Personality Disorder (PD) The term ‘personality’ reflects an individual’s set of characteristics that determine how they behave, think and feel. For those affected with PD, it can affect the way they develop both their relationship with others and themselves. It can be extremely difficult to change these things about oneself, and therefore, problems may persist.What are the types of Personality Disorder?PDs are split into 3 different clusters, within each of which there are several subcategories. Each of these subcategories has a specific set of behaviours and traits that relates to the overall cluster type. Due to the individualistic nature of personality, it is possible that one may not fit exactly into one of the subcategories and may identify with multiple instead. It is common for this to be the case and it is part of the reason why it is so difficult to diagnose. Cluster A: ‘Odd and Eccentric’ or ‘Suspicious’
  • Paranoid :
    • Suspicious
    • Hypersensitive to other people’s negative attitudes towards you (even when evidence is given to disprove this)
    • Hold grudges
 
  • Schizoid :
    • Emotionally detached
    • Prefer spending time alone than with others
    • Elaborate imagination
 
  • Schizotypal :
    • Eccentric, odd ideals and behaviour
    • Difficulty with appropriate emotional responses and thinking
    • See/hear inexplicable things; can be related to schizophrenia
Cluster B: ‘Dramatic, Emotional and Erratic’ or ‘Impulsive’
  • Antisocial (aka. Dissocial) :
    • Easily frustrated/ aggressive/ impulsive without forethought or remorse
    • Criminal behaviour
    • Difficulty forming close interpersonal relationships
 
  • Borderline (aka. Emotionally Unstable) :
    • Impulsive and difficulty controlling emotions
    • Negative feelings towards oneself; often with self-harm behaviours and suicidal ideations
    • Unstable relationship patterns
    • Feeling lonely
    • Exhibit paranoia and other symptoms of psychosis when stressed
  • Histrionic :
    • Self-centred, appearance-focused and tendency to over-dramatise events
    • Changeable mood and extreme emotions
    • Crave new and exciting experiences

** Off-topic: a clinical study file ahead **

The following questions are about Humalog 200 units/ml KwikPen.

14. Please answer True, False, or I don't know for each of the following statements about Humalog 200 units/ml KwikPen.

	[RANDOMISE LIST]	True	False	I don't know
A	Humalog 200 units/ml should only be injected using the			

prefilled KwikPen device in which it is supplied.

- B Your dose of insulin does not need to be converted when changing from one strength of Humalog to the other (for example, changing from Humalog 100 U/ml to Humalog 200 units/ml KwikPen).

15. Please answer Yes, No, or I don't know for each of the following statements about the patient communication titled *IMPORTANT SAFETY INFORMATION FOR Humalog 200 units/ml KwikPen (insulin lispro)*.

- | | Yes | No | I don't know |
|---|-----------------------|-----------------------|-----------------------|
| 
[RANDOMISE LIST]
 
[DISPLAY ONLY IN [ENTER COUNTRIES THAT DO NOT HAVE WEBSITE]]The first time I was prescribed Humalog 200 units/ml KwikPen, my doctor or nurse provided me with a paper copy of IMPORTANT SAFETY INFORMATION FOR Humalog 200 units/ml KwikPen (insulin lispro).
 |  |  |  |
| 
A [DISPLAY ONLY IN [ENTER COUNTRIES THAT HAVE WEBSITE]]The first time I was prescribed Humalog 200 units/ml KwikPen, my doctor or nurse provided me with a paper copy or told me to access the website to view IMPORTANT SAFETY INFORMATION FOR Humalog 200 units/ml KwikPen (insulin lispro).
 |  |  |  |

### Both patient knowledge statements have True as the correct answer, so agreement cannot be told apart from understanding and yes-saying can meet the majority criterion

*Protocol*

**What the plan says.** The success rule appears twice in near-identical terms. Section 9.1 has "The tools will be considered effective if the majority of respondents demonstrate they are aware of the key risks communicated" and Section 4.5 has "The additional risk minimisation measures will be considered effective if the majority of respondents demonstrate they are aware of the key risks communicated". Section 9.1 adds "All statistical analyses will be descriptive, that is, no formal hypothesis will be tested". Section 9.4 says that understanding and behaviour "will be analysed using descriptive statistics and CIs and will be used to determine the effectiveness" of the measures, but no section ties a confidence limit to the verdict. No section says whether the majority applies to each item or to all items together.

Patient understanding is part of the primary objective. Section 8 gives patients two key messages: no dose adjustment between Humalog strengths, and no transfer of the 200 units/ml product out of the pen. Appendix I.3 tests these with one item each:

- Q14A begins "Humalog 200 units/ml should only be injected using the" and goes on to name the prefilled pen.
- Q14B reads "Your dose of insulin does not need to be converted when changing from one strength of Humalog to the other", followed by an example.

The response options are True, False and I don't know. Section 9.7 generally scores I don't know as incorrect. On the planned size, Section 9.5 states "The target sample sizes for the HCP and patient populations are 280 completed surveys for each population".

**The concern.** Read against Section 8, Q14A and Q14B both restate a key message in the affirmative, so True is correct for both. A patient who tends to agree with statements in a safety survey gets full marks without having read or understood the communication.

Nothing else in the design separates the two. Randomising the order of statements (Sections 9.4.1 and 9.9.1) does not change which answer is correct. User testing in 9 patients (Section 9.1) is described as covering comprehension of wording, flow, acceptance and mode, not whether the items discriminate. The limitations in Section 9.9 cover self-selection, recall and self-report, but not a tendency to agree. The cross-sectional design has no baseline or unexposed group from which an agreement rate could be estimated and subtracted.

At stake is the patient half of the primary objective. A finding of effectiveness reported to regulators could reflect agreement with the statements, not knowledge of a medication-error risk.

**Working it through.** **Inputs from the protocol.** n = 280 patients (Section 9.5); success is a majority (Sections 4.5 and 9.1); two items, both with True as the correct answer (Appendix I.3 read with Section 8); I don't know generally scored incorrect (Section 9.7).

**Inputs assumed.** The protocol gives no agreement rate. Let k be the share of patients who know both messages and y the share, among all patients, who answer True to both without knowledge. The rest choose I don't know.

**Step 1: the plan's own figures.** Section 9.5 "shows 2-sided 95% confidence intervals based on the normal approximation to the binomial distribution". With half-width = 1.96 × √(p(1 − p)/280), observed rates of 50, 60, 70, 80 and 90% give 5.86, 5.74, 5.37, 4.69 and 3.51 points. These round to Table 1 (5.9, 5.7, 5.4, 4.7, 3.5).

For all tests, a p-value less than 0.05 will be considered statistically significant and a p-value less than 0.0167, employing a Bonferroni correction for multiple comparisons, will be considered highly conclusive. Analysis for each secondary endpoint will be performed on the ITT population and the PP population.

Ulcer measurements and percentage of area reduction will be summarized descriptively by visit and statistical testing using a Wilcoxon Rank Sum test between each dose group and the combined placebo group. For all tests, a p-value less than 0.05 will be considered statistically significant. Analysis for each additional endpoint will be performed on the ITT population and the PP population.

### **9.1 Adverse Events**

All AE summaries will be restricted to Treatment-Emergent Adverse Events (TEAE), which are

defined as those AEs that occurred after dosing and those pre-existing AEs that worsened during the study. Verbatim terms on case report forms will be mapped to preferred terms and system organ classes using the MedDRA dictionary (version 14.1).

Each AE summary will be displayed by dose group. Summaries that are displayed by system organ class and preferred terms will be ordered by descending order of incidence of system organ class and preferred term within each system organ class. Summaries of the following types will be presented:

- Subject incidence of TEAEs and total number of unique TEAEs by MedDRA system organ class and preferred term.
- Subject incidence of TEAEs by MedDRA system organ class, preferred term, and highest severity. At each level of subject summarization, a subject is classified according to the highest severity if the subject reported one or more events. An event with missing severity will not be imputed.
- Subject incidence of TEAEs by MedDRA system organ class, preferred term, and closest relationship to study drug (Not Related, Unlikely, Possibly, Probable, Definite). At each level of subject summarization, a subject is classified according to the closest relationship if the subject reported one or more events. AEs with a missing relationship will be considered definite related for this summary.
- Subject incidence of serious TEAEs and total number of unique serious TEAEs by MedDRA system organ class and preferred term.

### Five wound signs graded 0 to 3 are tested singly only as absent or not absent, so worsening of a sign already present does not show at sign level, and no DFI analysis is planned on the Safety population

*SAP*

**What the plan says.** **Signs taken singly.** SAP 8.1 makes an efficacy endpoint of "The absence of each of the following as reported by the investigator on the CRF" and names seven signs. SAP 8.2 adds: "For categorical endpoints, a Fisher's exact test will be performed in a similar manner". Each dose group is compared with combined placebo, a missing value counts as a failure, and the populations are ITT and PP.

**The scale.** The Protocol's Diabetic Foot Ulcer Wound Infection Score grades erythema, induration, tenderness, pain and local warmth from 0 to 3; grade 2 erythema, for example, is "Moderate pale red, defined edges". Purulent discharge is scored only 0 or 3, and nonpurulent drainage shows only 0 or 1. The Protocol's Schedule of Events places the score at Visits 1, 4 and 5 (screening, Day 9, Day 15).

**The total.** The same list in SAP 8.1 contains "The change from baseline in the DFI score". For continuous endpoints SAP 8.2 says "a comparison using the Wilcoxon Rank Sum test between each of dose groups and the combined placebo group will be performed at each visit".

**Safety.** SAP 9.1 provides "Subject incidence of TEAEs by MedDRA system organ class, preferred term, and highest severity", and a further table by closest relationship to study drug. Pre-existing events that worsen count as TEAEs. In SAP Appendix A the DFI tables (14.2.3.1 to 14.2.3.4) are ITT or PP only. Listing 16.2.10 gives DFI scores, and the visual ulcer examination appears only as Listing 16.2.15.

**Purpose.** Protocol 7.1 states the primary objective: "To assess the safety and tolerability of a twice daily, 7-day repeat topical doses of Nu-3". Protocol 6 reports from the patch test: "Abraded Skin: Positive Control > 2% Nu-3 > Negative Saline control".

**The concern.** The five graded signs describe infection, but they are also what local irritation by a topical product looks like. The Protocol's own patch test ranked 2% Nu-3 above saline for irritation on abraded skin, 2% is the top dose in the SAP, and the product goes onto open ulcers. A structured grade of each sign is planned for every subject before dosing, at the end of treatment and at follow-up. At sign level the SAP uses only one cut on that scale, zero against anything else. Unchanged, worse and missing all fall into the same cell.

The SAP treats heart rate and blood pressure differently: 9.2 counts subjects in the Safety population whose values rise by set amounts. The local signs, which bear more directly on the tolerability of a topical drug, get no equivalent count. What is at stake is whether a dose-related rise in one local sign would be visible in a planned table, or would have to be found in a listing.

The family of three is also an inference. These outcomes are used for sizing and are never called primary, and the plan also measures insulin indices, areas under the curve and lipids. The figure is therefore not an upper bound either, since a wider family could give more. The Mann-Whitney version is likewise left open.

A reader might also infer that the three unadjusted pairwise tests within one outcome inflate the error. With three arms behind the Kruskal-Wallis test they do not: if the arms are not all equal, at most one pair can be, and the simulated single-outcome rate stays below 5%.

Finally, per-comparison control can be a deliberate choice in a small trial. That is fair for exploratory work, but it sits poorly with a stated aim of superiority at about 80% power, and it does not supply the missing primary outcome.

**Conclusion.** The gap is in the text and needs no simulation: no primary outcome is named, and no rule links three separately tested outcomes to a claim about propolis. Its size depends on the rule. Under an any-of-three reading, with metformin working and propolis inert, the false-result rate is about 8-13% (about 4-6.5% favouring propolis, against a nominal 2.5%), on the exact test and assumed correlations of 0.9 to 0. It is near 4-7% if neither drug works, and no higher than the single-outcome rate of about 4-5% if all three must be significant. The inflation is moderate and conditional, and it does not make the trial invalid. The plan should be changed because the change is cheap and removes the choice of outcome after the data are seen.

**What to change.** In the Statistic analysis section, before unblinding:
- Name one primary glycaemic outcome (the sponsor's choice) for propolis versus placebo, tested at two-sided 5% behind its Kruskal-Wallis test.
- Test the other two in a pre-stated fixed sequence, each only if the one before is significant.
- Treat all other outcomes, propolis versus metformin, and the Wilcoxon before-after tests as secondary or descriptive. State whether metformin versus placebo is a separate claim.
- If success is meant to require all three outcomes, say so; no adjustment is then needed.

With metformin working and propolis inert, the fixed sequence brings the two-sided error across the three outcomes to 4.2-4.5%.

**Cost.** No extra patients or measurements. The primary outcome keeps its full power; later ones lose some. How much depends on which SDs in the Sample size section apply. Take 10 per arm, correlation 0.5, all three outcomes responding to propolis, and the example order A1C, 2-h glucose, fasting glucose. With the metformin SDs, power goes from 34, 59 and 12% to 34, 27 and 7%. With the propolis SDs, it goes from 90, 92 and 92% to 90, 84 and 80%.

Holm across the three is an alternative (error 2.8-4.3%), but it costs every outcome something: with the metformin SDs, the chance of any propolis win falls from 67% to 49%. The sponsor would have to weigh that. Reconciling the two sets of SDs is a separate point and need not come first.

• Narcissistic :
    • Self-importance
    • Attention-seeking, crave power and success
    • Take advantage of others e.g. ask for favours without intention to return them
Cluster C: ‘Anxious and Fearful’ 
  • Obsessive-Compulsive (aka. Anankastic) :
    • Perfectionistic, controlling, cautious and rigid in thinking
    • Judgemental but sensitive to criticism
    • High levels of worry or doubt e.g. when things do not go according to plan
 
  • Avoidant (aka. Anxious) :
    • Feelings of insecurity and inferiority
    • Need to be accepted and sensitive to criticism
    • High levels of worry and anxiety
    • Isolation and avoidance of close interpersonal relationships and social activities
 
  • Dependent :
    • Low self-confidence, passivity and reliance on others to make decisions
    • Feelings of hopelessness and incompetence
    • Difficulty completing daily tasks without direction from others
What causes a personality disorder? As is typical of most types of mental health problems, there is no clear answer. An individual’s childhood experiences, genetic makeup and environment throughout life can factor into how one might experience the world. These factors may include, drug or alcohol misuse, stressful situations, other mental health problems or childhood abuse. What treatments are available for personality disorder? There are many available treatments for PD, following which, people can live highly-functioning and fulfilling lives. The type of treatment will be structured around which type of PD is being treated, and may comprise of one or more of the following:
  • Medications prescribed by a psychiatrist
    • Antidepressants
    • Mood stabilisers
    • Antipsychotics
 
  • Psychological treatments, which are often long-term but seem particularly beneficial for Cluster B PDs
    • Cognitive Behavioural Therapy (CBT)
    • Dialectical Behaviour Therapy (DBT)
    • Schema Therapy
    • Psychodynamic Therapy
    • Cognitive Analytical Therapy (CAT)
    • Mentalisation Based Therapy (MBT)
 How can The Blue Tree Clinic help? Here at The Blue Tree Clinic, our multidisciplinary team of highly-trained professionals will get to know you and assess your symptoms in order to tailor a treatment plan to suit you. It may be that one single therapy or a combination of multiple techniques are chosen to help you build the tools that will help you cope with your disorder. For more information, or to book a consultation, please contact us now.